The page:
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Blog

Stumpage Market Trends in the US South: Sale and Buyer Types

February 26, 2015
Author: Daniel Stuber

This series focuses on the stumpage market trends we observed while analyzing the data collected in Forest2Market’s Timber Pricing Service from 2002-2014. This post--Part 2 in the series--highlights reversals in sale methods and buyer types over this time period.

Part 2: Sale Method and Buyer Type

As access to credit tightened and risk increased during the recession, the type of sale most prevalent in the market flipflopped (Figure 3). In an uncertain market, buyers were not willing to go long and tie-up cash in lump-sum sales that would not be harvested immediately. Rather, the market adjusted to pay-as-cut (per-unit) offerings with smaller advances.

Sale_Type

Prior to the recession, in 2007, lump-sum sales made up 54% of sale offerings and per-unit sales were 46%. One year later, this pattern reversed and lump-sum sales constituted 37% of the market and pay-as-cuts 63%. This trend continued until 2014, when lump-sum sales increased 7% from a low of 27% in 2013.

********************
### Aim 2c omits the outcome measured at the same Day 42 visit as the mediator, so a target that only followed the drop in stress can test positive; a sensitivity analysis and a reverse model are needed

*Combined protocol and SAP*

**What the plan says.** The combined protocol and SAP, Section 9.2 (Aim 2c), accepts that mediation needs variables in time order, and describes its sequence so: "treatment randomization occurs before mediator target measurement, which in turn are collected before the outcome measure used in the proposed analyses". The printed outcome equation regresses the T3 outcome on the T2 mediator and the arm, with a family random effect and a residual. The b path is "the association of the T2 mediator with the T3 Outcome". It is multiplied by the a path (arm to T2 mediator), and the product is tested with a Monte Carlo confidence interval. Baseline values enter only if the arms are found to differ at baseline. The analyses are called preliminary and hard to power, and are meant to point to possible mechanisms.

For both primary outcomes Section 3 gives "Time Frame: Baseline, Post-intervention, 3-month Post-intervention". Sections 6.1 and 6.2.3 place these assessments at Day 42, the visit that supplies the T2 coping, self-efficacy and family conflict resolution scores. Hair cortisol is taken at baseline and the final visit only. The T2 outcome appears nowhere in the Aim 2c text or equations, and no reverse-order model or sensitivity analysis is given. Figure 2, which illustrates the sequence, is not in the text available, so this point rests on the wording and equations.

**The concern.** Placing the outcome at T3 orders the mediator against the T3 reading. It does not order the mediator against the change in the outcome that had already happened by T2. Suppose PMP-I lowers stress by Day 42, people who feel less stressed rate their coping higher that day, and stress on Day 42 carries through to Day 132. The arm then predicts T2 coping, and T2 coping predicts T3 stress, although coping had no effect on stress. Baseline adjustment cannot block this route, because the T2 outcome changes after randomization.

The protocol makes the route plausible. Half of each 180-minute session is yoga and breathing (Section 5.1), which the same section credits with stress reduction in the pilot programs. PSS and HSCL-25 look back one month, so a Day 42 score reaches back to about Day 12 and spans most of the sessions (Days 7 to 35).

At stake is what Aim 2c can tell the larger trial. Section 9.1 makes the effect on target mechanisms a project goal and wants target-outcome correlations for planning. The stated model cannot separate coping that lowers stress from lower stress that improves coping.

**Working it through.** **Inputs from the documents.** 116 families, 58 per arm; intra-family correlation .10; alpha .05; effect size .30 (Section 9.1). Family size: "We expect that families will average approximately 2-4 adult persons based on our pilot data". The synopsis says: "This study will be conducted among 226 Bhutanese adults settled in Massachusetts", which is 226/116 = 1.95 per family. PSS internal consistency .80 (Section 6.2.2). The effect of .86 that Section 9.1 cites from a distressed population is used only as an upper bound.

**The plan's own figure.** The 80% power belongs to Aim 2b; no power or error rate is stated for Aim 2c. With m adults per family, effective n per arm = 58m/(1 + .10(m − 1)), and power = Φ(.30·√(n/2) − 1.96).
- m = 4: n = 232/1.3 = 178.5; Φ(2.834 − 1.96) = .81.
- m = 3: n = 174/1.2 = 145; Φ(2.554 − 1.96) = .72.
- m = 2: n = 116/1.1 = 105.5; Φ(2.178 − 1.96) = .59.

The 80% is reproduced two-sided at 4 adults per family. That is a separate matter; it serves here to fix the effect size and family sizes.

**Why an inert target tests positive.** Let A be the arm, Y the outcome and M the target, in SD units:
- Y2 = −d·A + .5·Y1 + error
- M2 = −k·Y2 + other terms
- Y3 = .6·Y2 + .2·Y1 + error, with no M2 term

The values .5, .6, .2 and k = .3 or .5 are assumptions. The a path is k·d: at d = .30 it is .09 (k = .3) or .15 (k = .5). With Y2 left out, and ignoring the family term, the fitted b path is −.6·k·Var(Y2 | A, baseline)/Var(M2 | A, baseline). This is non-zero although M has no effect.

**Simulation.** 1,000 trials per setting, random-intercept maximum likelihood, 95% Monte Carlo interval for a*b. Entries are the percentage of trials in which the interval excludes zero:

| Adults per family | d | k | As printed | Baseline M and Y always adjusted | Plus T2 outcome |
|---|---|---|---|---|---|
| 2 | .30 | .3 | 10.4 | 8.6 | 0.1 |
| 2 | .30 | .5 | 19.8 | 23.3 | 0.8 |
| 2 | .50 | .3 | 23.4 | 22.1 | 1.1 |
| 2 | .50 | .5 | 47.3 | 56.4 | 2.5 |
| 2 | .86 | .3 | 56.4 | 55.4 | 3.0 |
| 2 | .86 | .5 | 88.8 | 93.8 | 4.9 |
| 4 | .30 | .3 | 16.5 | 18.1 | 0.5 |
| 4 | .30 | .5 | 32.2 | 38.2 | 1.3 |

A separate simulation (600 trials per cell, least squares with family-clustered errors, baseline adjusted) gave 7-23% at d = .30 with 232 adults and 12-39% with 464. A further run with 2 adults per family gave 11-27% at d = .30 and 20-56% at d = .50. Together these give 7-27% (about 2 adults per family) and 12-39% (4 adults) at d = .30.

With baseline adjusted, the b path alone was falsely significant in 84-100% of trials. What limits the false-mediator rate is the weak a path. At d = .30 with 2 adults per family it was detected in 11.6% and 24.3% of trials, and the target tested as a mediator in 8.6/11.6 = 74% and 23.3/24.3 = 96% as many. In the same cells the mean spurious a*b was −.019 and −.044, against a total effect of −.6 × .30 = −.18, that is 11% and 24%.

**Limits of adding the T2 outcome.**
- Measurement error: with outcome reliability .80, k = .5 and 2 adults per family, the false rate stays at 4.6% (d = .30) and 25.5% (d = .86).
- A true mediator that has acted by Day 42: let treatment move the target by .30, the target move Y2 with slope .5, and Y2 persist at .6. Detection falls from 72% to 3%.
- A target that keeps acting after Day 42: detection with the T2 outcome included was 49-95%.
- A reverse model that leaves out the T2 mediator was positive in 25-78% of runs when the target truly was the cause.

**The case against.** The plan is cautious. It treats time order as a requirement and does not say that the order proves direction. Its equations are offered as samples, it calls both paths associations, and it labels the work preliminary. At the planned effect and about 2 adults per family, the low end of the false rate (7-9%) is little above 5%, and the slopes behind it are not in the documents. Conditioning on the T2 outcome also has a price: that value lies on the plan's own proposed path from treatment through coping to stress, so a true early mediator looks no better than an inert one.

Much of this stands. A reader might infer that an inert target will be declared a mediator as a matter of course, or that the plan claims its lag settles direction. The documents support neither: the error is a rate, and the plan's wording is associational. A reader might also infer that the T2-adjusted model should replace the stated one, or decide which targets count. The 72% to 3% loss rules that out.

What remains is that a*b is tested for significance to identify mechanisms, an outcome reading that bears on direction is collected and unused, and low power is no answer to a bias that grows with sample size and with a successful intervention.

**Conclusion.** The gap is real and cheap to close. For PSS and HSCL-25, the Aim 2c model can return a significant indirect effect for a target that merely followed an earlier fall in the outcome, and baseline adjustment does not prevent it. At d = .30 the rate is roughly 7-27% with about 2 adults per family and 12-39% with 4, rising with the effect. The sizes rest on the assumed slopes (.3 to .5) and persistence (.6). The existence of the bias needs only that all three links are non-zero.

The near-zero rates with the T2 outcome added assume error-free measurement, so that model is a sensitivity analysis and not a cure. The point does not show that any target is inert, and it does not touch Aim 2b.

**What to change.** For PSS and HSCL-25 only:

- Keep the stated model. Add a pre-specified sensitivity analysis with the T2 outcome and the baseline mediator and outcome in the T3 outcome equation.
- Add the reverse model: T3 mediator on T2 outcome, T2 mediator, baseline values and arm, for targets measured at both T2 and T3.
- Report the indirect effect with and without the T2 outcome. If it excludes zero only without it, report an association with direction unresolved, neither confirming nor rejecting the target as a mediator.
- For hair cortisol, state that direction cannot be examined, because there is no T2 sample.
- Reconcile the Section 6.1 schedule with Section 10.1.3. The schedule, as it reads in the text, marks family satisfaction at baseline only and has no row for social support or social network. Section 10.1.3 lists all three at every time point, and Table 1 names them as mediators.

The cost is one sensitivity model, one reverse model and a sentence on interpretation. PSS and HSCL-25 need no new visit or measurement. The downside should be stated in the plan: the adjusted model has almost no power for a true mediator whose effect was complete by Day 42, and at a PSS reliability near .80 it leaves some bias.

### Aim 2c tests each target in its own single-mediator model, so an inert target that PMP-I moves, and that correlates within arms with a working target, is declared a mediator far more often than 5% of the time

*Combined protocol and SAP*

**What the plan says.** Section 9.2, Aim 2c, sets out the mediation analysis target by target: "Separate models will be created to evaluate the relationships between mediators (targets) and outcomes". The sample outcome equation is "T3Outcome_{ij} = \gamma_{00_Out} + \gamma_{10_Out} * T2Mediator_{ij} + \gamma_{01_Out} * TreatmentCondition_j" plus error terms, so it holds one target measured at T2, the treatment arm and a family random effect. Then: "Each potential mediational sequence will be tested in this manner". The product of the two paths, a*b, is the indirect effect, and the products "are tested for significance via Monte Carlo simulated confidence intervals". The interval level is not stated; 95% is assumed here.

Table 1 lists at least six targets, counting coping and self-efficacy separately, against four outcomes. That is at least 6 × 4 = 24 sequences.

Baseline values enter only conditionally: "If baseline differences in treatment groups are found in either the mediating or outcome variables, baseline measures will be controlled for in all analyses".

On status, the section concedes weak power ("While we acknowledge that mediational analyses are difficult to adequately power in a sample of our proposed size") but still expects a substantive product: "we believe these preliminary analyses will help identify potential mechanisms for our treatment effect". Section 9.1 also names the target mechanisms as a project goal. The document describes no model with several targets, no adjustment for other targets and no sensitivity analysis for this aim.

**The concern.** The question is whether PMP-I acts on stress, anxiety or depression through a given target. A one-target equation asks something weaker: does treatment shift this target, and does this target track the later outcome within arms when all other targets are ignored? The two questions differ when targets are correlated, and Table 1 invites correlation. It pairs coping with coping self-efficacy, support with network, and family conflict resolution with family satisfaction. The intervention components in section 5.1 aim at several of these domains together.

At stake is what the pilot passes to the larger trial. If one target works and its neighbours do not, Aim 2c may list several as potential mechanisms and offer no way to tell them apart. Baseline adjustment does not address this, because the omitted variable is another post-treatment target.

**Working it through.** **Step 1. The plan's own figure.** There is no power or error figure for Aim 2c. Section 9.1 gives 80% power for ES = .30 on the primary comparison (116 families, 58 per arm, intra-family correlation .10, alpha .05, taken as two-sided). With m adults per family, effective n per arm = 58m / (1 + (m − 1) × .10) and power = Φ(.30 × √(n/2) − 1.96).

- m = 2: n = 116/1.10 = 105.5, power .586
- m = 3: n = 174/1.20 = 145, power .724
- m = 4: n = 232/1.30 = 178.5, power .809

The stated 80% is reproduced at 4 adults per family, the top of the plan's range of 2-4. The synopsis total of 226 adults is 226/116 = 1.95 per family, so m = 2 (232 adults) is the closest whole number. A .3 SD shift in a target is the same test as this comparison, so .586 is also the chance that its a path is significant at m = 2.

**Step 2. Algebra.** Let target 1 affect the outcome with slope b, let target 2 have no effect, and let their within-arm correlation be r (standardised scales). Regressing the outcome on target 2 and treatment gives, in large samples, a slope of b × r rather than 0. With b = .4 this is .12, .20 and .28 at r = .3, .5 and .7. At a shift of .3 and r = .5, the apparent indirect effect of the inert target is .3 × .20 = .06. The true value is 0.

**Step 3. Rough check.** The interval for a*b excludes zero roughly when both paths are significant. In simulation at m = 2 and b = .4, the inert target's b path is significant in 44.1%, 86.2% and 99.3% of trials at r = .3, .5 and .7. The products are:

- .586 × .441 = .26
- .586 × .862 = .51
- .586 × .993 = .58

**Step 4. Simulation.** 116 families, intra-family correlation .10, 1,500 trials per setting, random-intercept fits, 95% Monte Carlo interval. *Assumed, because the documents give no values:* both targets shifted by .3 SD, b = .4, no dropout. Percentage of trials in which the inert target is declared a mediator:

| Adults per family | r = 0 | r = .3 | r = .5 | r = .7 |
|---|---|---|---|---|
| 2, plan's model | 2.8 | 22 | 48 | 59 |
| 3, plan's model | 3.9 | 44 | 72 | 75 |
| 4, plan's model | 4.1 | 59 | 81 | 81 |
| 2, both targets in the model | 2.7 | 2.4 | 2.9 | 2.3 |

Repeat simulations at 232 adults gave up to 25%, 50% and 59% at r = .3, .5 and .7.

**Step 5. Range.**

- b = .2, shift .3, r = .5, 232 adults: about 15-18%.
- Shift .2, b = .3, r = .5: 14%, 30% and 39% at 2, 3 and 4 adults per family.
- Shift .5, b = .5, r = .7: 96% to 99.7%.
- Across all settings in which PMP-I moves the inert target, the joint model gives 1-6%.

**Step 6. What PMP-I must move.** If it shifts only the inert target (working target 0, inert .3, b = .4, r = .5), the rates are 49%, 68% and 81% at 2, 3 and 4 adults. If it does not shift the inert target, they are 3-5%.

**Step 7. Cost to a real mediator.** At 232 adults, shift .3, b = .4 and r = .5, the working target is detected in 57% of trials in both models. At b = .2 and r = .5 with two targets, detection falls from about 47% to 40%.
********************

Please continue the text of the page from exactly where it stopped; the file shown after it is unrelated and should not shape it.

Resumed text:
In for-bid sales versus negotiated sales, a similar pattern took shape. Sellers and buyers entered into direct negotiation rather than buyers taking the risk in more competitive, public bid offerings (Figure 4). In 2014, we saw a slight reversal of this trend, and bid offerings increased 4%.

Sale_Method

Another trend that evolved during the downturn was a change in mill buying habits, particularly with sawlog and plylog buyers (Figure 5). As these facilities reduced their log purchases, the need for a large procurement staff eroded. As a consequence, these mills no longer had the foresters to cruise and secure stumpage purchases. Instead, a heavier reliance on the dealer/broker/logger system developed. However, since 2013, as these mills have begun to increase production, this trend appears to be reversing as forest products companies are once again entering the stumpage market.

Buyer_Type

Do you think that these trends will revert to their pre-recession norms? Share your views in the comments section.

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